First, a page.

By: Fr. Norm Tanck, CSB
We are drawing to the end of the 2020 Easter Time. Next Sunday we will celebrate the feast of Pentecost and Ordinary Time will start on the Monday after it. This year our Lent and Easter seasons have been uniquely different as is the world in which we celebrate it in is different. And I am sure that we will not be returning to anything that we can call ordinary or normal.
It would not have been unusual in the past that the end of the liturgical Easter Season coincided with end of the academic or school year. Colleges and universities would have already finished exams and students would have been heading home or moving out on their own to begin the next stage of their adult lives. High school students and students in lower grades would have been in school reviewing for end of the year exams as they were eagerly awaiting graduation and summer vacation. Victoria Day would have marked the beginning of “summer”. It would have been for many people a time of saying goodbye, letting go, and moving on.
Classmates, teachers, and friends would have been saying goodbye, promising to keep in touch or to “see you in September”.
For the last few weeks the Liturgy has been helping us to remember what it was like when Jesus was saying it was time for him to leave us and the promises he made to the apostles and to us.
Two weeks ago, we heard Jesus say,
“Do not let your hearts be troubled. Believe in God, believe also in me. In my Father’s house there are many dwelling places. If it were not so, would I have told you that I go to prepare a place for you? And if I go and prepare a place for you, I will come again and will take you to myself, so that where I am, there you may be also” (John 14:1-12).
Last week he told us,
“I will not leave you orphaned; I am coming to you. In a little while the world will no longer see me, but you will see me; because I live, you also will live” (John 14:15-21).
And this week as Jesus is ascending to the Father says,
“…Remember, I am with you always, to the end of the age” (Matthew 28:16-20).
The Ascension of Jesus is for us an act of love and an act of trust.
Jesus loves his disciples, the apostles, and us, so much that he is willing to let go of them so that they, through the power of the Holy Spirit, can take possession of the gifts and talents given to them and go out to change the world.
On the night before he let go of his own life for our sake, Jesus told his disciples, “… very truly I tell you, it is for your good that I am going away. Unless I go away, the Advocate will not come to you; but if I go, I will send him to you” (John 16:7).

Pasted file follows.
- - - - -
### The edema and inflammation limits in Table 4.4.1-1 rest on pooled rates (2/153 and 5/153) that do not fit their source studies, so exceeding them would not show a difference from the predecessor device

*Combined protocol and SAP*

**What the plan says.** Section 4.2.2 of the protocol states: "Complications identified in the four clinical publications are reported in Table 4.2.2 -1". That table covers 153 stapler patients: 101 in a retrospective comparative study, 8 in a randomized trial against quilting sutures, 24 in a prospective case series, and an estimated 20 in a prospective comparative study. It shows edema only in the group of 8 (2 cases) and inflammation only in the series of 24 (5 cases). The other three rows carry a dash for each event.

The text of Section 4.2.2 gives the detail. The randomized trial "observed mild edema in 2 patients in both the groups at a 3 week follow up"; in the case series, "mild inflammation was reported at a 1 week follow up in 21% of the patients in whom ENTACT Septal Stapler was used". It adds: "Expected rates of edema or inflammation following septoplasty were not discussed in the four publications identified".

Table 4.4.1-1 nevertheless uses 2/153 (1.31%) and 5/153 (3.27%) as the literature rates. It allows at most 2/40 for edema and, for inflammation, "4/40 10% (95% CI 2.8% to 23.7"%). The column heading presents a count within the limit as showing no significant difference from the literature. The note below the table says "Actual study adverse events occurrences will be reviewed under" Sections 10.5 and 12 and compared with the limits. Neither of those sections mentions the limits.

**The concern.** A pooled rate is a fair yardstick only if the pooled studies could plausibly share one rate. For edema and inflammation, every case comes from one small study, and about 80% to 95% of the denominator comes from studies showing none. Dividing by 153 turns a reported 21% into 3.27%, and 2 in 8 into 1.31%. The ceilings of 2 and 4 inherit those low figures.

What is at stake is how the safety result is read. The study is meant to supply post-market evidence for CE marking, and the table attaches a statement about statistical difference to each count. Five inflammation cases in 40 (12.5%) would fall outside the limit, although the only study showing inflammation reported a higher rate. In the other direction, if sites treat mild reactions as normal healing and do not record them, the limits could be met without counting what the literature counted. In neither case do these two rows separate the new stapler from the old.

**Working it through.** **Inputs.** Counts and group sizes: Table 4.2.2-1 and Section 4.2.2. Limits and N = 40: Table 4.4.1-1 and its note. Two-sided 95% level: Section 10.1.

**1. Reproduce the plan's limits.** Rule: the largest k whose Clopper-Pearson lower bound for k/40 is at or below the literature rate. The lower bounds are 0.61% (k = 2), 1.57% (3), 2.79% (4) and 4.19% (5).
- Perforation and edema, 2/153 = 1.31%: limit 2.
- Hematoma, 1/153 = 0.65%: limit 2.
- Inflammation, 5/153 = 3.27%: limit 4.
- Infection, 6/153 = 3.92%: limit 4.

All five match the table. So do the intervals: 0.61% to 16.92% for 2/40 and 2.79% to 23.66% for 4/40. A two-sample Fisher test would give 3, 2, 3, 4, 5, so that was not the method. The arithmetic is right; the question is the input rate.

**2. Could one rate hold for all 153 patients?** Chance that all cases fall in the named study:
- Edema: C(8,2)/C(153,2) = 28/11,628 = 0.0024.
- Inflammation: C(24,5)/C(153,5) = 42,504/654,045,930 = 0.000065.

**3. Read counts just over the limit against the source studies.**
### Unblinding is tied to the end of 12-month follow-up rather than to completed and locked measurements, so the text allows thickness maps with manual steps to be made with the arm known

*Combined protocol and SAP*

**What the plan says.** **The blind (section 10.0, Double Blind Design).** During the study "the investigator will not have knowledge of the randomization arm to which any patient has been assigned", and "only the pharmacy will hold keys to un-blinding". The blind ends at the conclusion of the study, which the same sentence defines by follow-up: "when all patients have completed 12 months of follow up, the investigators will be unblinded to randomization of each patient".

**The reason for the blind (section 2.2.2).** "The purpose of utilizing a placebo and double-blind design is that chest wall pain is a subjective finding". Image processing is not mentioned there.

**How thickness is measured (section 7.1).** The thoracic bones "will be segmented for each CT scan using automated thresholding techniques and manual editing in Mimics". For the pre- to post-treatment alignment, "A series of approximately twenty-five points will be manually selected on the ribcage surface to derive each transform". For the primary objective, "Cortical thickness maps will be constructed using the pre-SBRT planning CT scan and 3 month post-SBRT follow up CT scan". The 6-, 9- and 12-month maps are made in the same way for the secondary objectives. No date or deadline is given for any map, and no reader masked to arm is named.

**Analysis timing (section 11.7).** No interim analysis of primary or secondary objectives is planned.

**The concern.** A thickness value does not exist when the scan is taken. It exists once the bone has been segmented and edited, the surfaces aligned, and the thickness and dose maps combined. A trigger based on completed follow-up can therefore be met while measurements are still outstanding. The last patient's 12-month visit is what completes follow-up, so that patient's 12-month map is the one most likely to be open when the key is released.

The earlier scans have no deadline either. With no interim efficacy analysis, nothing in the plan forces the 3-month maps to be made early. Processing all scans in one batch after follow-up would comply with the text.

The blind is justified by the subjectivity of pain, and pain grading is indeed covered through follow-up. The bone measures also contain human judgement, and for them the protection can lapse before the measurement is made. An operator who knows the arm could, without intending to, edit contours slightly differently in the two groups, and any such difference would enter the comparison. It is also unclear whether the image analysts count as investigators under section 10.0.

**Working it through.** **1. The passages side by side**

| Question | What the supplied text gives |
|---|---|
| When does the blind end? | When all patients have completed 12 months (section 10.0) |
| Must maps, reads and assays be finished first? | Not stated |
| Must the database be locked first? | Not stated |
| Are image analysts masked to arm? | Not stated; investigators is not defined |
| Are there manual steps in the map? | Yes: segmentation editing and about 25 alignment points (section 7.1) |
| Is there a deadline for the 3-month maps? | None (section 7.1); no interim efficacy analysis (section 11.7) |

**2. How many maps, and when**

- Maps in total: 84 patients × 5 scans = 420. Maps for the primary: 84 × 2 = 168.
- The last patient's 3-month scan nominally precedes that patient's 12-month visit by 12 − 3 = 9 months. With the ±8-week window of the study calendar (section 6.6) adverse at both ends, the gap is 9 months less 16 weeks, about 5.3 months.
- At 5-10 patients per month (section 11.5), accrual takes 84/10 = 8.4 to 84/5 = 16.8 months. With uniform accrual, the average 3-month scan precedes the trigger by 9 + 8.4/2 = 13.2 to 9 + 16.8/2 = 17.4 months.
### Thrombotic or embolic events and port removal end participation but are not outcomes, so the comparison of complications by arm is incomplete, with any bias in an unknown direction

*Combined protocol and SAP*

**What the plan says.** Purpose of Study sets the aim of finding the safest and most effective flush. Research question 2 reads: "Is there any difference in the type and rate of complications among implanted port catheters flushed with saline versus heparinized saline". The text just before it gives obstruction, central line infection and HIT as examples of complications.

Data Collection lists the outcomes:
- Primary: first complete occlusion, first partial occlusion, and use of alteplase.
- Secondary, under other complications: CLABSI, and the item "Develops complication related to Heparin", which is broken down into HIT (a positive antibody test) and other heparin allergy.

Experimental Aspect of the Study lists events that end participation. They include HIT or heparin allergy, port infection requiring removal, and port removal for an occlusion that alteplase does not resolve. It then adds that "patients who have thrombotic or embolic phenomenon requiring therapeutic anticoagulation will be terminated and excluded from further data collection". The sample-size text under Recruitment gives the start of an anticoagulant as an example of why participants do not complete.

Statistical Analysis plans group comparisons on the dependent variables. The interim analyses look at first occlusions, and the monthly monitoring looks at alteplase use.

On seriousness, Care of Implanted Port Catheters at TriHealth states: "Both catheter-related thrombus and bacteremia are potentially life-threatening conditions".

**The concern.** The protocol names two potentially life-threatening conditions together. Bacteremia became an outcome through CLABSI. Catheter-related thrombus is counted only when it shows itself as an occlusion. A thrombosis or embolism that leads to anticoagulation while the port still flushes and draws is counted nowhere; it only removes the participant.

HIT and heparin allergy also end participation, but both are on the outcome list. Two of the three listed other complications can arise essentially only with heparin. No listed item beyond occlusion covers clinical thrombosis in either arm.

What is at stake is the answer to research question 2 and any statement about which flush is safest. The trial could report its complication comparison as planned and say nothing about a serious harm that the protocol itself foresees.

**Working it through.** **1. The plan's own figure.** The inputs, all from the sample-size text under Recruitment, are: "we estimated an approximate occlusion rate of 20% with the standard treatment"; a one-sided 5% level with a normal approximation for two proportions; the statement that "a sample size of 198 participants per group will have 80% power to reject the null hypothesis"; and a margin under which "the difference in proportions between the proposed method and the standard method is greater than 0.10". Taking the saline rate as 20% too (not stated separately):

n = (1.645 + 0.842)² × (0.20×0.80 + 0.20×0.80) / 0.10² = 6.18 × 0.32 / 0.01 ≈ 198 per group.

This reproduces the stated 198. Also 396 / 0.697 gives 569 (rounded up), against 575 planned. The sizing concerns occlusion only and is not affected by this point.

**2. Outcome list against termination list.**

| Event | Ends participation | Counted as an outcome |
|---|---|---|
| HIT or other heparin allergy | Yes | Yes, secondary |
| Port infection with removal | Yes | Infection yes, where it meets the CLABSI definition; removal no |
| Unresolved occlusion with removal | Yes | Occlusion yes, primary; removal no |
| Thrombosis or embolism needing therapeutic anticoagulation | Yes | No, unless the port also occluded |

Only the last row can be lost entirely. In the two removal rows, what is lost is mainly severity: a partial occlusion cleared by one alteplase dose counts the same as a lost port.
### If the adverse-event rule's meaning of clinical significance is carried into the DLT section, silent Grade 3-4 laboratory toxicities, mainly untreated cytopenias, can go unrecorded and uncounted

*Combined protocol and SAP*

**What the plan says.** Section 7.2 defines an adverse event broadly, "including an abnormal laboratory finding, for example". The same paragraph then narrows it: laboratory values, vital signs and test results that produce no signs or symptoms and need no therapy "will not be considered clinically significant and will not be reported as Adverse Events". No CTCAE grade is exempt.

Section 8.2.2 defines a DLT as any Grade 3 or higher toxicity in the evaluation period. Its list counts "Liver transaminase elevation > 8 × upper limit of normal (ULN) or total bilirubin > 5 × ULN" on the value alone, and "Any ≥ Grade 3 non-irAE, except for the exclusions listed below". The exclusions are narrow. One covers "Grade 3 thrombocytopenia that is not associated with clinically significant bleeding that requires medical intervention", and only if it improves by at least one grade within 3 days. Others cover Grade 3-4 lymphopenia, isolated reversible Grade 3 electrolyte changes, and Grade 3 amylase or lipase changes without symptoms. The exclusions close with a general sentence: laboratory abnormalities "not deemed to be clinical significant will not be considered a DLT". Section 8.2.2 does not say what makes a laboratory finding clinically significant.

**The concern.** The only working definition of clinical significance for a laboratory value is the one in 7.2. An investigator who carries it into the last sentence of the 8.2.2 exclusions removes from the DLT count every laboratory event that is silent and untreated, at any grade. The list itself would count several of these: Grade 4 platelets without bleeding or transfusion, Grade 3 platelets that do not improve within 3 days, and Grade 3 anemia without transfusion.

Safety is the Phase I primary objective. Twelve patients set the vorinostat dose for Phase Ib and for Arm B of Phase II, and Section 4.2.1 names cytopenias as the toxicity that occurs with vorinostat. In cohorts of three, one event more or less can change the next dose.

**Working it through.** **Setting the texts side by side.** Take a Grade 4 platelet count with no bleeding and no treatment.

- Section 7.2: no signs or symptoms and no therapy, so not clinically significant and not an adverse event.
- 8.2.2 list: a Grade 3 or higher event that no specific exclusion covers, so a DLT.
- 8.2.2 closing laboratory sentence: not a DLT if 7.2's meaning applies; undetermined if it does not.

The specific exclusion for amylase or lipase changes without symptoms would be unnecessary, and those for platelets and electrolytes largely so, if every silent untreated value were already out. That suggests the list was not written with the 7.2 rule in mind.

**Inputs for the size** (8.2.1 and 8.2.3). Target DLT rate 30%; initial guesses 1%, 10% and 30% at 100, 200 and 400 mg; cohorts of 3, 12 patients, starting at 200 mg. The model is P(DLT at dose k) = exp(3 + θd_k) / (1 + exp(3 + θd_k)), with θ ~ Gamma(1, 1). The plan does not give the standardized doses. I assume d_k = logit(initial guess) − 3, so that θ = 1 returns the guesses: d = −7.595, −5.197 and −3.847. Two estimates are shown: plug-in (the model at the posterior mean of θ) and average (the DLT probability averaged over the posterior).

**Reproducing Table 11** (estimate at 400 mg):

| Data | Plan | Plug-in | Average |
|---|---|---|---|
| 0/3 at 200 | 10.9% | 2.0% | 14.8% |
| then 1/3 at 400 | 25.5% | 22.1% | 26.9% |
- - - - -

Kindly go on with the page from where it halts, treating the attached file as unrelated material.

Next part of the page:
Graduation ceremonies are often called commencement ceremonies. As they recognize the learning and growth that has taken place over the years, they look to a new life that will begin, commencing, as students leave their alma maters to go out into the world.
Usually as part of those ceremonies, a “charge” is given to go out into the world and make a difference. Today Jesus gives us a charge. We call it the “Great Commission”. “All authority in heaven and on earth has been given to me”, Jesus says. “Go therefore and make disciples of all nations, baptizing them in the name of the Father and of the Son and of the Holy Spirit, and teaching them to obey everything that I have commanded you” (Matthew 28:16-20).
Jesus act of love of letting go of us is link with an act of trust. He trusts us to go out to all the nations and proclaim the Good News. I have always thought that the time between the Ascension and Pentecost was the time the disciples needed to acknowledge what had been entrusted to them and trust themselves, with the power of the Holy Spirit, to do it. There is a wonderful saying in Spanish, “Si, se puede”, “yes, it is possible”. Pentecost is a “Si, se puede” moment for the apostles, when they are able to say, “Yes, we can do it.
But Jesus’ goodbye is different from the other goodbyes we have heard or said in our lives. It is different because he says, “… remember, I am with you always, to the end of the age” (Matthew 28:16-20). How is he with us?
May 8th marked the seventy-fifth anniversary of VE Day, the day World War II ended in Europe. One of the songs that carried people through those difficult war years and gave them hope that they would be re-united with their loved ones was, “I’ll Be Seeing you”.
I’ll be seeing you
In all the old familiar places
That this heart of mine embraces
All day through.
Jesus is with us not only in familiar memories and places, although they can help us be aware that he is really with us, as he promised. He is in our hearts and in our minds. He is with us in our prayer, in the Sacred Scriptures we read. Those who suffer point us to the presence of Jesus in the world. The community of believers we call the Church is the Body of Christ alive in the world, and the sacraments of the Church, especially the Eucharist, make Jesus really present among us.
So, as we celebrate the Ascension of Jesus, let us pray that the Holy Spirit comes and empowers us to say yes to the Great Commission gives us today and say Si, se puede, We can do it.